Management of Hepatitis C/HIV Coinfection in the Era of Highly Effective Hepatitis C Virus Direct-Acting Antiviral Therapy

David L. Wyles, Mark Sulkowski, Douglas Dieterich

Research output: Contribution to journalReview article

Abstract

The increased life expectancy of persons infected with human immunodeficiency virus (HIV) treated with antiretroviral therapy (ART) has resulted in renewed attention to non-HIV-related diseases exacerbated by HIV infection. Coinfection with hepatitis C virus (HCV) is a particular area of concern, as the global prevalence has been estimated at 2.5-5 million people. In this article, we discuss the epidemiology of HCV infection and reinfection, HCV-related liver disease progression in the era of effective ART, and the efficacy of emerging HCV treatment strategies in persons with HIV/HCV coinfection. New data regarding treatment of persons with HIV/HCV coinfection suggest that HCV treatment should be a priority in those with HIV. Results from recent studies using all-oral HCV regimens have shown high rates of sustained virologic response in both clinical trials and real-world settings. A multidisciplinary approach to HCV treatment in those with HIV is recommended for optimal patient management. Following HCV cure, practitioners also need to be mindful of the risks for HCV reinfection and educate patients on protective measures.

Original languageEnglish (US)
Pages (from-to)S3-S11
JournalClinical infectious diseases : an official publication of the Infectious Diseases Society of America
Volume63
DOIs
StatePublished - Jul 15 2016
Externally publishedYes

Fingerprint

Hepatitis C
Coinfection
Hepacivirus
Antiviral Agents
HIV
Virus Diseases
Therapeutics
Pragmatic Clinical Trials
Life Expectancy
Disease Progression
Liver Diseases
Epidemiology

Keywords

  • direct acting-antivirals (DAAs)
  • HCV
  • hepatitis C
  • HIV
  • HIV/HCV coinfection

ASJC Scopus subject areas

  • Microbiology (medical)
  • Infectious Diseases

Cite this

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abstract = "The increased life expectancy of persons infected with human immunodeficiency virus (HIV) treated with antiretroviral therapy (ART) has resulted in renewed attention to non-HIV-related diseases exacerbated by HIV infection. Coinfection with hepatitis C virus (HCV) is a particular area of concern, as the global prevalence has been estimated at 2.5-5 million people. In this article, we discuss the epidemiology of HCV infection and reinfection, HCV-related liver disease progression in the era of effective ART, and the efficacy of emerging HCV treatment strategies in persons with HIV/HCV coinfection. New data regarding treatment of persons with HIV/HCV coinfection suggest that HCV treatment should be a priority in those with HIV. Results from recent studies using all-oral HCV regimens have shown high rates of sustained virologic response in both clinical trials and real-world settings. A multidisciplinary approach to HCV treatment in those with HIV is recommended for optimal patient management. Following HCV cure, practitioners also need to be mindful of the risks for HCV reinfection and educate patients on protective measures.",
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AU - Sulkowski, Mark

AU - Dieterich, Douglas

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N2 - The increased life expectancy of persons infected with human immunodeficiency virus (HIV) treated with antiretroviral therapy (ART) has resulted in renewed attention to non-HIV-related diseases exacerbated by HIV infection. Coinfection with hepatitis C virus (HCV) is a particular area of concern, as the global prevalence has been estimated at 2.5-5 million people. In this article, we discuss the epidemiology of HCV infection and reinfection, HCV-related liver disease progression in the era of effective ART, and the efficacy of emerging HCV treatment strategies in persons with HIV/HCV coinfection. New data regarding treatment of persons with HIV/HCV coinfection suggest that HCV treatment should be a priority in those with HIV. Results from recent studies using all-oral HCV regimens have shown high rates of sustained virologic response in both clinical trials and real-world settings. A multidisciplinary approach to HCV treatment in those with HIV is recommended for optimal patient management. Following HCV cure, practitioners also need to be mindful of the risks for HCV reinfection and educate patients on protective measures.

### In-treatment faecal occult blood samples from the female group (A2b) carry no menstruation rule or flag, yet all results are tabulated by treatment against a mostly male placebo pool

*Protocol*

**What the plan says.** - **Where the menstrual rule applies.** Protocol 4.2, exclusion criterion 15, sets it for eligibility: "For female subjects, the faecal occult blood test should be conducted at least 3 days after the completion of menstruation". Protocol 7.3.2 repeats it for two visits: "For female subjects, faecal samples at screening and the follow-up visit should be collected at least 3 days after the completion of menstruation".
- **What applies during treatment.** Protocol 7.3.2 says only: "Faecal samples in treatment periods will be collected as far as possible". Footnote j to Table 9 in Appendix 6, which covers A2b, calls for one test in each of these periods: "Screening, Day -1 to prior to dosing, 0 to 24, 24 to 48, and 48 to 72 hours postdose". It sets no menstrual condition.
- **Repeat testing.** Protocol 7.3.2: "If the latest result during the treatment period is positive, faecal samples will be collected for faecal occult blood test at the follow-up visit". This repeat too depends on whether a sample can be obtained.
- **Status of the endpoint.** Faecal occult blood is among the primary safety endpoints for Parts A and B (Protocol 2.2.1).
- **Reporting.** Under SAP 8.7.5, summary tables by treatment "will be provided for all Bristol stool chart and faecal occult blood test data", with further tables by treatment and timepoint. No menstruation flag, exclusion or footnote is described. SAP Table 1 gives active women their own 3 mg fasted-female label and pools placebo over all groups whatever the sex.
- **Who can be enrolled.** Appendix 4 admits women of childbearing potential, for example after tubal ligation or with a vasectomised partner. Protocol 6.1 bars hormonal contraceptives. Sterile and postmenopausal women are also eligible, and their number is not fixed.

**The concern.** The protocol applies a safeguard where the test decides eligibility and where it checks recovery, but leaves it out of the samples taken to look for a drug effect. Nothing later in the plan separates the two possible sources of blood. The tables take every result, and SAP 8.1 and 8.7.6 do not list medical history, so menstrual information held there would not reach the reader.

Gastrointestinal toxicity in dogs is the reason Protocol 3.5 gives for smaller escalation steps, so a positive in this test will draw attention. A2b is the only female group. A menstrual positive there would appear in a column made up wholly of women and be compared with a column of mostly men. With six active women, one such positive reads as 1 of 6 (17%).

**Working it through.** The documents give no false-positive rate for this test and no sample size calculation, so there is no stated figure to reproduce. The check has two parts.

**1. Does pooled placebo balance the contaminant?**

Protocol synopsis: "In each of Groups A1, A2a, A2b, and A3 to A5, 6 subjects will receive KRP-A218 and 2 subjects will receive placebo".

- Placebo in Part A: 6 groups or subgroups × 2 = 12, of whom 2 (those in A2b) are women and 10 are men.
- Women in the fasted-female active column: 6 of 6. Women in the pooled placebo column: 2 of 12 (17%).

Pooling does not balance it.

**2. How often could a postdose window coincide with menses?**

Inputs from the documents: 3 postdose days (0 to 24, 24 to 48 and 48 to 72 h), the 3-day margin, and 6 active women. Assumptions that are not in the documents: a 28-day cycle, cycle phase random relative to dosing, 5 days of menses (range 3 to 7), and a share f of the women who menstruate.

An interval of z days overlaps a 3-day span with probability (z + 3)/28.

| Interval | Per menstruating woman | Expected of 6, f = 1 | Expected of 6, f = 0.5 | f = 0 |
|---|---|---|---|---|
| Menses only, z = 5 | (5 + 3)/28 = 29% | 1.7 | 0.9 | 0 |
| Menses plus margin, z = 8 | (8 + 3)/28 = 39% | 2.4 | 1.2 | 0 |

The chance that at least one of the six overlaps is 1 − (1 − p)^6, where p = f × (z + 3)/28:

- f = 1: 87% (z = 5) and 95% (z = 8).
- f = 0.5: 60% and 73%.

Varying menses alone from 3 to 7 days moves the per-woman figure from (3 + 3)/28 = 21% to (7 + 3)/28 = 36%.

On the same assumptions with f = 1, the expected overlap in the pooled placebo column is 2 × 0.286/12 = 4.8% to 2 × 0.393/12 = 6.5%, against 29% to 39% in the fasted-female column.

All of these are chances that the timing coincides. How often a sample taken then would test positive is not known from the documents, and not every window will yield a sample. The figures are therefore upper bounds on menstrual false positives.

AB - The increased life expectancy of persons infected with human immunodeficiency virus (HIV) treated with antiretroviral therapy (ART) has resulted in renewed attention to non-HIV-related diseases exacerbated by HIV infection. Coinfection with hepatitis C virus (HCV) is a particular area of concern, as the global prevalence has been estimated at 2.5-5 million people. In this article, we discuss the epidemiology of HCV infection and reinfection, HCV-related liver disease progression in the era of effective ART, and the efficacy of emerging HCV treatment strategies in persons with HIV/HCV coinfection. New data regarding treatment of persons with HIV/HCV coinfection suggest that HCV treatment should be a priority in those with HIV. Results from recent studies using all-oral HCV regimens have shown high rates of sustained virologic response in both clinical trials and real-world settings. A multidisciplinary approach to HCV treatment in those with HIV is recommended for optimal patient management. Following HCV cure, practitioners also need to be mindful of the risks for HCV reinfection and educate patients on protective measures.

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